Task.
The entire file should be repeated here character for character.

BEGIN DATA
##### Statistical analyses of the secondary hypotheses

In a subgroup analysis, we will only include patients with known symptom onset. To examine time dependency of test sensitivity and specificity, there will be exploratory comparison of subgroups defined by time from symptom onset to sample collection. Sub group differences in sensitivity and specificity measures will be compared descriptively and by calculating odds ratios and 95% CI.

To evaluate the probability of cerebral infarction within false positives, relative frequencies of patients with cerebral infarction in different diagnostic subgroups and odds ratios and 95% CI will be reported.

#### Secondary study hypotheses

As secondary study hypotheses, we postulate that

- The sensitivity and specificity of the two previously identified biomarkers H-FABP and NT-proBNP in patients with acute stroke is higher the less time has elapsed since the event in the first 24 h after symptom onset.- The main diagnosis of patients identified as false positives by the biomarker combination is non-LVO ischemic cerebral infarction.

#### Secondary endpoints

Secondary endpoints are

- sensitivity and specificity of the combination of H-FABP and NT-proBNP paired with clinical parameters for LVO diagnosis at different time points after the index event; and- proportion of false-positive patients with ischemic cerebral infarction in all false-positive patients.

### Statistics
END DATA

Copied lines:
##### Statistical analyses of the secondary hypotheses

In a subgroup analysis, we will only include patients with known symptom onset. To examine time dependency of test sensitivity and specificity, there will be exploratory comparison of subgroups defined by time from symptom onset to sample collection. Sub group differences in sensitivity and specificity measures will be compared descriptively and by calculating odds ratios and 95% CI.

To evaluate the probability of cerebral infarction within false positives, relative frequencies of patients with cerebral infarction in different diagnostic subgroups and odds ratios and 95% CI will be reported.

#### Secondary study hypotheses

As secondary study hypotheses, we postulate that

- The sensitivity and specificity of the two previously identified biomarkers H-FABP and NT-proBNP in patients with acute stroke is higher the less time has elapsed since the event in the first 24 h after symptom onset.- The main diagnosis of patients identified as false positives by the biomarker combination is non-LVO ischemic cerebral infarction.

#### Secondary endpoints

Secondary endpoints are

- sensitivity and specificity of the combination of H-FABP and NT-proBNP paired with clinical parameters for LVO diagnosis at different time points after the index event; and- proportion of false-positive patients with ischemic cerebral infarction in all false-positive patients.

### Statistics